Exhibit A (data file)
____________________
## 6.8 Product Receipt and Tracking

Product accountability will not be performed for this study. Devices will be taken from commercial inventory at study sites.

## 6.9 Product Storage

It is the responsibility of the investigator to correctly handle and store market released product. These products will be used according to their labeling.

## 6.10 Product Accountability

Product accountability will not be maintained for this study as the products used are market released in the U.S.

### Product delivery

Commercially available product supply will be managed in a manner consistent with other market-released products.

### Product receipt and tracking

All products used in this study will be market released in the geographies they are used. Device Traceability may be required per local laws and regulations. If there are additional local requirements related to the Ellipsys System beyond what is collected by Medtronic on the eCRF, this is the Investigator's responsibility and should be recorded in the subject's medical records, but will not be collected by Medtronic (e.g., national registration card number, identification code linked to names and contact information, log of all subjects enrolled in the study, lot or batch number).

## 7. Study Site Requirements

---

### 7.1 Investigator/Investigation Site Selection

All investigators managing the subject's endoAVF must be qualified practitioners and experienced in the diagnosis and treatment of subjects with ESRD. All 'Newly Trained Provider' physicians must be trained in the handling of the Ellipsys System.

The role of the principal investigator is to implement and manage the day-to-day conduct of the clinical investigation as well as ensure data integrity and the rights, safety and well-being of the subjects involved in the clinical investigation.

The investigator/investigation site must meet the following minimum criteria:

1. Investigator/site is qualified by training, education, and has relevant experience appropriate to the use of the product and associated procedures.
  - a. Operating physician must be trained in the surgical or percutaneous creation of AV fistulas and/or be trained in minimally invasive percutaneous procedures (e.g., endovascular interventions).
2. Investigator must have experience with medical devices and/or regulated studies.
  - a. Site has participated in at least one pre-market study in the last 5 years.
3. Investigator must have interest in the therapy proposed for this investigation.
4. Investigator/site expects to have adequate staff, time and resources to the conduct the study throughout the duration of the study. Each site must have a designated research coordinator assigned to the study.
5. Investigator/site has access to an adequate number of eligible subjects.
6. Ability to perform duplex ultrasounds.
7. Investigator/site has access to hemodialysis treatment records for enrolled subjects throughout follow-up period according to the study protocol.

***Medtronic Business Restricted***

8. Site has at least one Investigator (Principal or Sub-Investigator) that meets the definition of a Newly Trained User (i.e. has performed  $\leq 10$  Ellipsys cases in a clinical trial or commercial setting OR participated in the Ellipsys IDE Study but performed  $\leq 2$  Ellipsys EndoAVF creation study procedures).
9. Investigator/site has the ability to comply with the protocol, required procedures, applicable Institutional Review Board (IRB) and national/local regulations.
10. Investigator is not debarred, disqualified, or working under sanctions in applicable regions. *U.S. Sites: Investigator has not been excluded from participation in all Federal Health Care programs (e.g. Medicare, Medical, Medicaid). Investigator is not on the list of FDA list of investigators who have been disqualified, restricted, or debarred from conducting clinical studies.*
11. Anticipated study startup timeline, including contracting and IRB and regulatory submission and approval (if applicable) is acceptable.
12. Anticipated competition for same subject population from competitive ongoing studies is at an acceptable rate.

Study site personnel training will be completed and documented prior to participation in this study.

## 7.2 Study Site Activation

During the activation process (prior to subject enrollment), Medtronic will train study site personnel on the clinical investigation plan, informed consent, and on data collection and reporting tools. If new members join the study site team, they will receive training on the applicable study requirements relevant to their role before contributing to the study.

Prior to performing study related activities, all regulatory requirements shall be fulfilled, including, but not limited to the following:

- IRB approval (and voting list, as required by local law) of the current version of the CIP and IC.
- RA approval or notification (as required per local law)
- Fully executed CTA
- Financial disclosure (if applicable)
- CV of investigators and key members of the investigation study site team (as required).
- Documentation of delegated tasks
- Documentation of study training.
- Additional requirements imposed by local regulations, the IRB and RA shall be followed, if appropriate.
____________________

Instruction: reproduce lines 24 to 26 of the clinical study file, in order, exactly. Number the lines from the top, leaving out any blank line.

6. Ability to perform duplex ultrasounds.
7. Investigator/site has access to hemodialysis treatment records for enrolled subjects throughout follow-up period according to the study protocol.

***Medtronic Business Restricted***